In O’Connor, there is a significant Christian component to each tale. Christ is evoked frequently, as it is a Bible itself that brings the evil to Hulga’s home. With the salesman and with the Misfit, there is a sense of the Christian aspect of the eternal marking both evil men. This is more subtle with the Bible salesman, yet his presence has traditional Christian colors to it. He is the devil who charms his way in, and even his act of evil, stealing Hulga’s wooden leg, is classically mischievous in the Christian manner of viewing the devil as an “imp”. The Misfit, on the other hand, is given evil stature in Christian terms by the uncanny fact of the grandmother’s somehow knowing him. She sees in the Misfit one who has been alive forever, and she recognizes him as in inevitable presence (Bloom 4). Oates’ Friend is a more overt representation of Satan in human guise.
Then, this factor of ancient Christianity as evident in the stories brings myth into play. This is apparent in the fatalistic quality of all three, as myth invariably exists to reveal the force of destiny. In virtually all classic myth, humanity confronts forces from beyond which both challenge its standing and reveal its darker components. In Homer’s Iliad, for example, men become, or do, evil as the action of the Trojan War unfolds, and in doing so become the men the Fates know them to be. If the Bible salesman or Arnold Friend are not quite so grandiose in their actions, they nonetheless follow mythic courses, in that they appear and act to fulfill roles in the human dramas perversely requiring them.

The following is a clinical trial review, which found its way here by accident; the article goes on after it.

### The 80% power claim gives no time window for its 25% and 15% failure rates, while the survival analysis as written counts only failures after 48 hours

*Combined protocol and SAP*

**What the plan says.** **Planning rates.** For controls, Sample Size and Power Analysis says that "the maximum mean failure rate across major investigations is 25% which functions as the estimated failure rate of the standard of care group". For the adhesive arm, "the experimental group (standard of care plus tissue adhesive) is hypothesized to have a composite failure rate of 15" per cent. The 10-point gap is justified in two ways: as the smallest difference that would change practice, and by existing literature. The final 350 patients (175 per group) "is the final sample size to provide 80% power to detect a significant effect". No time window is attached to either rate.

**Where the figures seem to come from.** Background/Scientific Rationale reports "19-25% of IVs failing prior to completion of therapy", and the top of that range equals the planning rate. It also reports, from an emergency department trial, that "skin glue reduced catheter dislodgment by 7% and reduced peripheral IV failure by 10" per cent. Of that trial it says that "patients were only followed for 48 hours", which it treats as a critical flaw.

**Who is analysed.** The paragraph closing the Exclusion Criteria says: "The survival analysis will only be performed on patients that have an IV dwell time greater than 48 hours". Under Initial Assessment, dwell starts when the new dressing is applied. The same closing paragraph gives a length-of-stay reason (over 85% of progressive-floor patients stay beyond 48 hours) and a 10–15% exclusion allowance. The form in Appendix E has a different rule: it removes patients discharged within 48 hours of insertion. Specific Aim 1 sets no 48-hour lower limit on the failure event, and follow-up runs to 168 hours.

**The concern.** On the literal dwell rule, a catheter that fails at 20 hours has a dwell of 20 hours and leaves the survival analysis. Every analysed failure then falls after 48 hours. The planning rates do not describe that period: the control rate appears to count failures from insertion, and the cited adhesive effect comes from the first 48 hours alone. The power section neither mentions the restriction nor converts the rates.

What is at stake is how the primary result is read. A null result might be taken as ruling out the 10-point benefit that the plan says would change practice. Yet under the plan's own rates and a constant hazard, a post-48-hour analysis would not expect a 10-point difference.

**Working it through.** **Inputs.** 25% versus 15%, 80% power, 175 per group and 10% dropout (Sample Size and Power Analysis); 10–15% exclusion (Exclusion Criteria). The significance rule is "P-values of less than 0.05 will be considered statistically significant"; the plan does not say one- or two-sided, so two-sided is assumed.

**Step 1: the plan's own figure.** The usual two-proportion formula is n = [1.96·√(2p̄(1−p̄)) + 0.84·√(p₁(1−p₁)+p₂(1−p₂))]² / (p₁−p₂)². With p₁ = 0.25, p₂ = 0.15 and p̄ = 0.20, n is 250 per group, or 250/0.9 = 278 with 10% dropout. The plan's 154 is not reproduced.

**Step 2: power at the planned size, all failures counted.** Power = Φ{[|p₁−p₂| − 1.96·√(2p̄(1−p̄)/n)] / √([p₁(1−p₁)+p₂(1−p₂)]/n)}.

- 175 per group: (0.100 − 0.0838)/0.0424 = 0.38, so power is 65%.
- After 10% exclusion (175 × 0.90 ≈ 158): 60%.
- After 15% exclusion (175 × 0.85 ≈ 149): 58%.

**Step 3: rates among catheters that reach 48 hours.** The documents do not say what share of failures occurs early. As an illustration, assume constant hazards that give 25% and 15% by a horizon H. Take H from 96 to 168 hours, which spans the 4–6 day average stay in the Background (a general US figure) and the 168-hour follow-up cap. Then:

Through the device of the Southern Gothic, or in the more overtly supernatural setting of Oates, “Good Country People”, “A Good Man Is Hard To Find”, and “Where Are You Going, Where Have You Been” demonstrate that evil is not an isolated and typically removed force. It has, in fact, many faces: it can be cruel in a petty way, as in stealing a wooden leg; it can murder children in cold blood; and it can extort a horrible submission through smiling threats made through a screen door. Most importantly, it is something humanity itself generates. In these three stories by O’Connor and Oates, the face of evil is the face of the man down the road or next door, and it is no accident or unexpected misfortune when he comes visiting.
Bloom, H. Flannery O’Connor. New York: Infobase Publishing, 2009. Print.
Kirszner, L. G. & Mandell, S. R. Fiction: Reading, Reacting, Writing. Orlando: Harcourt Brace and Company, 1994. Print.
O’Connor, F. A Good Man Is Hard To Find and Other Stories. New York: Houghton Mifflin, 1992 Print.
Oates, J. C. Where Are You Going, Where Have You Been? New Brunswick: Rutgers University Press, 1994. Print.